This study examines using a complex systems approach, the reciprocal relationships between innovation, internationalization, and organizational learning in small businesses. After analyzing 54 companies and purposefully selecting 12 particularly information‐rich cases, we find that these three key activities are reciprocally linked to each other, forming a complex circular system. The firms’ evolution also shows that faced with various change elements, the system evolved toward adopting one of up to four patterns of interaction, characterized by low and high incremental and radical innovation, local and global internationalization, and adaptive and generative learning. The findings are relevant to scholars, managers, and policymakers.
Many startups use Lean Startup (LS). But is it effective? While there are emerging qualitative findings, quantitative evidence does not yet exist. To address this gap, we developed an operationalization of the degree to which startups use LS (Lean Startup Capability, LSC). We then analyzed the LSC-performance relationship. We found a strong and robust relationship. A discussion contextualizes our findings. The LSC operationalization is relevant for research as future efforts can build on and extend it. The contribution to entrepreneurial practice is that we carved out the element of LSC, and showed that LS is indeed linked to performance.
A cold war exists in faculties of business and economics. It is fought between the neo-Marshellians that advocate the elegant simplifying assumption of equilibrium and the Schumpeterians that believe that economic growth is driven by the recognition of new opportunities and the capture of associated benefits through innovation. This fundamental disagreement is referred to as a cold war because the battles are fought indirectly with discussions of wealth transfer (instead of wealth creation), big firms versus small firms (instead of innovative firms versus noninnovative), and stability and managed earnings versus Sarbanes-Oxley and full disclosure. This note points out that this conflict does in fact exist and then provides a review of the literature and support for the Schumpeterian position as it relates to small business and associated economic policy. The literature is provided by one of the pioneers in this field, Professor Bruce Kirchhoff, as his last direct contribution to the field that he championed for decades. © 2013 International Council for Small Business.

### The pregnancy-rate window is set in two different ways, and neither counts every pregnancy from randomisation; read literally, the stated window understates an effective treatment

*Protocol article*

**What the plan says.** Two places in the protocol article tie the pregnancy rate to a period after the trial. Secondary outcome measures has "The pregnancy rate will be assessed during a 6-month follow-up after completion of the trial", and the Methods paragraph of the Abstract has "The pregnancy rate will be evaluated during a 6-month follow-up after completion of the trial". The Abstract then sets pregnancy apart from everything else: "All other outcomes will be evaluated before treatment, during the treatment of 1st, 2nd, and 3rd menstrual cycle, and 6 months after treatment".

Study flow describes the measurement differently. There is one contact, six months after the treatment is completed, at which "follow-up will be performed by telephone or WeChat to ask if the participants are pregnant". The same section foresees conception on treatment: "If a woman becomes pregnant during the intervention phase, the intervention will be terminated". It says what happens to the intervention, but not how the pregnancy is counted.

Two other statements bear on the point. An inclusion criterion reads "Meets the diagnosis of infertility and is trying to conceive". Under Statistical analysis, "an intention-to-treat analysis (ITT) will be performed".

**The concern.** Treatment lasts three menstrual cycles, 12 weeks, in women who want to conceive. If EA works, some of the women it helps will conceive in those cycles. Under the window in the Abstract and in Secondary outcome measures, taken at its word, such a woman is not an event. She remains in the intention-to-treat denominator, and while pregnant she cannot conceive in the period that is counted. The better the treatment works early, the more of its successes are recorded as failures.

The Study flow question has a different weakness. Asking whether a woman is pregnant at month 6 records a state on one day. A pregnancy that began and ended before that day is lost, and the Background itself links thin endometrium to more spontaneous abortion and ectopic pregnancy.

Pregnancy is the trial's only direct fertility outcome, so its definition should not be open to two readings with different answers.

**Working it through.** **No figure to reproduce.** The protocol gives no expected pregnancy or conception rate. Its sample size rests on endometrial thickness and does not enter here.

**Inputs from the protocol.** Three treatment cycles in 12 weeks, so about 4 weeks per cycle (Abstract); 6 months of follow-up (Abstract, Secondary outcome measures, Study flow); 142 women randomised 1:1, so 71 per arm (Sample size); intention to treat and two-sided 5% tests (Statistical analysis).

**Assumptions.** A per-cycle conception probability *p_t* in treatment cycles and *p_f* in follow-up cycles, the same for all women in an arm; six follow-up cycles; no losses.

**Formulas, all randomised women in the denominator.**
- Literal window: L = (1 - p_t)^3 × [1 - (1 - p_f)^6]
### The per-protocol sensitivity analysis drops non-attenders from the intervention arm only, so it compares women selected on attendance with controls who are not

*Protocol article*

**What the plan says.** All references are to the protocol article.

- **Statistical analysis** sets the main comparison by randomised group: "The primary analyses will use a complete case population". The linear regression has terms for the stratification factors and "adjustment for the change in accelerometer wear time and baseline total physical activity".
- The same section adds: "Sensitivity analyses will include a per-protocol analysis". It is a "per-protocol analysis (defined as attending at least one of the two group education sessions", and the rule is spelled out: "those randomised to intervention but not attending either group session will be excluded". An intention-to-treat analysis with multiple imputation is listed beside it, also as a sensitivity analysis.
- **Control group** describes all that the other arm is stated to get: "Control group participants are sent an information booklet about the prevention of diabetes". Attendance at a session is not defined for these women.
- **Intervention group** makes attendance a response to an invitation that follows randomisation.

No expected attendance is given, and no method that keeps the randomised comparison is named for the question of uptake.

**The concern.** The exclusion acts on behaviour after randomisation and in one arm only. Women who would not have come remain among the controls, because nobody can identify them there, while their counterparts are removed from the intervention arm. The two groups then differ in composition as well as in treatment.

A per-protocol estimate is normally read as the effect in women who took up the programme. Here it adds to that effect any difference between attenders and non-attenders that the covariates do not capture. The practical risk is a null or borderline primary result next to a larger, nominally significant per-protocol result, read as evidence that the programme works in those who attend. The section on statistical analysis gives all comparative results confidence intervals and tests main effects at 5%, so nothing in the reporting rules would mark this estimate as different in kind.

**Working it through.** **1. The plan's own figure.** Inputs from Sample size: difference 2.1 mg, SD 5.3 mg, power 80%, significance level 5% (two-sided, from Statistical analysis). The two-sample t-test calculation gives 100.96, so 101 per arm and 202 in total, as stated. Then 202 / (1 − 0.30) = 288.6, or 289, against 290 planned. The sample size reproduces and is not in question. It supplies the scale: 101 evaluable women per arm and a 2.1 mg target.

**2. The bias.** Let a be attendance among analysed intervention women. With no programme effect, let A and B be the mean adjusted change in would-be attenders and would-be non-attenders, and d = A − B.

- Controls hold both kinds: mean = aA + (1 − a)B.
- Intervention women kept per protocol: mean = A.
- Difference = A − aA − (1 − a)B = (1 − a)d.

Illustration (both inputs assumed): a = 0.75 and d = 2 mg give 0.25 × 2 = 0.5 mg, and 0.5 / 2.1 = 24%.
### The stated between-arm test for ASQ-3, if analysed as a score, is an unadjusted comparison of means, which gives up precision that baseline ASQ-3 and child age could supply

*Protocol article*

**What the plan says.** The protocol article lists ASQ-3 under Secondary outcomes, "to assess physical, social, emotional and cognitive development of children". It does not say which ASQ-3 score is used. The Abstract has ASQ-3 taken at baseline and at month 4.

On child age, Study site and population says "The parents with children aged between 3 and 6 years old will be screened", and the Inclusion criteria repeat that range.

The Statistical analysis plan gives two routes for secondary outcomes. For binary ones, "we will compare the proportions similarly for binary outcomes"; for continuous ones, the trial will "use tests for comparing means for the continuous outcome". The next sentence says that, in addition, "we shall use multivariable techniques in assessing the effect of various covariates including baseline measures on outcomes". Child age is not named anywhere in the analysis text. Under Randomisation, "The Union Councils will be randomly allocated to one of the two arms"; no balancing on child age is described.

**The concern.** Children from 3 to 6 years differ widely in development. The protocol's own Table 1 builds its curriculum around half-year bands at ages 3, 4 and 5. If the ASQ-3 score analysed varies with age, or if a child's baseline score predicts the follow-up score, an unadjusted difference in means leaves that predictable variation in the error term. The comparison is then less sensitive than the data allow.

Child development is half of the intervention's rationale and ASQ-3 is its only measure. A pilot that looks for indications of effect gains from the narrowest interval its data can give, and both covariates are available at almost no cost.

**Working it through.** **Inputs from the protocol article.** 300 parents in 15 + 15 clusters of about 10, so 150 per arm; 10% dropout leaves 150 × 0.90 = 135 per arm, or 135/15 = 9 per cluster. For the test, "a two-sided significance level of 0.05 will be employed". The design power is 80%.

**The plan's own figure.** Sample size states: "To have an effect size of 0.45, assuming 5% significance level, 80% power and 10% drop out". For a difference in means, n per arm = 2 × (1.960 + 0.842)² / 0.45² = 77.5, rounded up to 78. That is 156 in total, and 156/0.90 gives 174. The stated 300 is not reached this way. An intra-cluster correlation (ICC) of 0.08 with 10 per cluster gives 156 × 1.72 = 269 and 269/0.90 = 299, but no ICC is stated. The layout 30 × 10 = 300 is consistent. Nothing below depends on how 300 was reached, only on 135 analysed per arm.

Student proclivity to start a venture can be affected not only by the university environment where they are exposed to entrepreneurship, but also by perceptions of how desirable entrepreneurial behavior is considered to be in a given society. Based on an embeddedness perspective, and using a sample of students from 26 countries and 489 universities, evidence is produced of significant positive relationships between both curricular and co‐curricular programing and student start‐up activities, with specific cultural dimensions moderating these impacts. University seed funds for students negatively impact the scope of start‐up activities. Implications are drawn for educators and policy makers.